Wayne Luney presented an interesting talk on this often reviled 19th century British philosopher.
Although he never used the term, Spencer is known today as the quintessential exponent of the idea of Social Darwinism. He did use the phrase “survival of the fittest” in his writings and was a staunch supporter of the idea of evolution. Indeed, he went much further than Darwin with that idea, applying it to the evolution of human society, whereas Darwin tried to restrict his own application of the theory to biology.
While still fairly young, Spencer started his writing career writing articles for The Economist—a magazine that is still published today, and one that Wayne recommends. His first book, Social Statics, appeared in 1850 when he was 30. Quite radical for its time, it was a collection of essays in strong support of individual rights. Indeed, some essays, especially “The Right to Ignore the State,” would be considered radical today.
He supported equal rights for women. He also supported laissez-faire capitalism and a very minimal state—much like a present-day libertarian. In later years, he would drop some of his more radical ideas and become acceptable to captains of industry, such as Andrew Carnegie, a personal friend. He became a self-employed public intellectual, supporting himself by his writing rather than serving on the faculty of a university. He also wrote extensively on many fields of knowledge by organizing the work others had done in those fields and writing about them in a coherent manner. From the 1860s through the 1880s, he was probably the most famous and admired philosopher in the English speaking part of the world. Although he claimed to be in frail health, he lived to be 83, long enough to experience going out of fashion. Although he changed his opinions he was always principled by his own lights and was not afraid of espousing unpopular opinions. For example, late in life he publicly opposed the Boer War.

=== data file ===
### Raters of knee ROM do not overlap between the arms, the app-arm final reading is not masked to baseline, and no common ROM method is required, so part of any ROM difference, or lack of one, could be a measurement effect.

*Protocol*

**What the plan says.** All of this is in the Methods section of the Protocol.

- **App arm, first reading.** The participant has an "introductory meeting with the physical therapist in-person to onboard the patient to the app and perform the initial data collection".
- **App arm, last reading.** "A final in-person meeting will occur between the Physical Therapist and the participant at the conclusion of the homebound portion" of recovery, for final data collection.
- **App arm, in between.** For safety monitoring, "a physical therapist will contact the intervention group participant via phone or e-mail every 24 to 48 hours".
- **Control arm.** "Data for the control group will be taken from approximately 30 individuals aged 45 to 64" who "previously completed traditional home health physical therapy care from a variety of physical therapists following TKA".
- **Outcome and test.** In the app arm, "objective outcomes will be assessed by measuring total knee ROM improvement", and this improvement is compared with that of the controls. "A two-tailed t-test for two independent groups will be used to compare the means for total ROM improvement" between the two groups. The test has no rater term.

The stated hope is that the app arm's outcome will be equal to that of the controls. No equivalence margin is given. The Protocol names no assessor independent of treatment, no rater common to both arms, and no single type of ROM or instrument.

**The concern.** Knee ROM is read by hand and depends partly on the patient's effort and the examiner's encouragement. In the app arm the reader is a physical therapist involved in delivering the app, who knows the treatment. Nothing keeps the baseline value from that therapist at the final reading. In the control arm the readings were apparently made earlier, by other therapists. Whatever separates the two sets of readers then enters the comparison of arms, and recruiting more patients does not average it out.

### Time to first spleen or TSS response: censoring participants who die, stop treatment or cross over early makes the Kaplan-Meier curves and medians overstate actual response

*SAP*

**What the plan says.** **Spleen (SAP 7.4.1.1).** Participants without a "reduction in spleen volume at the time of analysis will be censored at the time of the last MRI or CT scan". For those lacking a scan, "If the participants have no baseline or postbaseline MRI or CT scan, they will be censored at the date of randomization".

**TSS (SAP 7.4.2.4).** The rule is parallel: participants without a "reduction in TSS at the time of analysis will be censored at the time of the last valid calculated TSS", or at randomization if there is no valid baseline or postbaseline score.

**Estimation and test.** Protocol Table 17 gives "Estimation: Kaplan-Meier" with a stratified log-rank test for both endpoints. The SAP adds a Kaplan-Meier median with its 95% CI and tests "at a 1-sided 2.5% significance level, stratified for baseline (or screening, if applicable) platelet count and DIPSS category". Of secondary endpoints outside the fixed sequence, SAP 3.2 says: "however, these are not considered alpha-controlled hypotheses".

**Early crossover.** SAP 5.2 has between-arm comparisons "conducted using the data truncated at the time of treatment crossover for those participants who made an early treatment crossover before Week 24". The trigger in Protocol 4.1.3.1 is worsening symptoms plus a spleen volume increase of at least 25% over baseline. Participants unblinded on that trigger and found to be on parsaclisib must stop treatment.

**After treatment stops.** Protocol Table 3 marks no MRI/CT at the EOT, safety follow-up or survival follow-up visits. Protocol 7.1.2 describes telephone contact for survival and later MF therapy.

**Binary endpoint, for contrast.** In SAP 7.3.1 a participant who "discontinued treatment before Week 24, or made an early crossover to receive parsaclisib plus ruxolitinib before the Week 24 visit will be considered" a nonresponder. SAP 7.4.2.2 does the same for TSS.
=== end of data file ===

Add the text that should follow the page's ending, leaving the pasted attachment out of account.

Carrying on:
The meeting concluded with some discussion and an interesting question and answer session.
—Wayne Luney and Bill Potts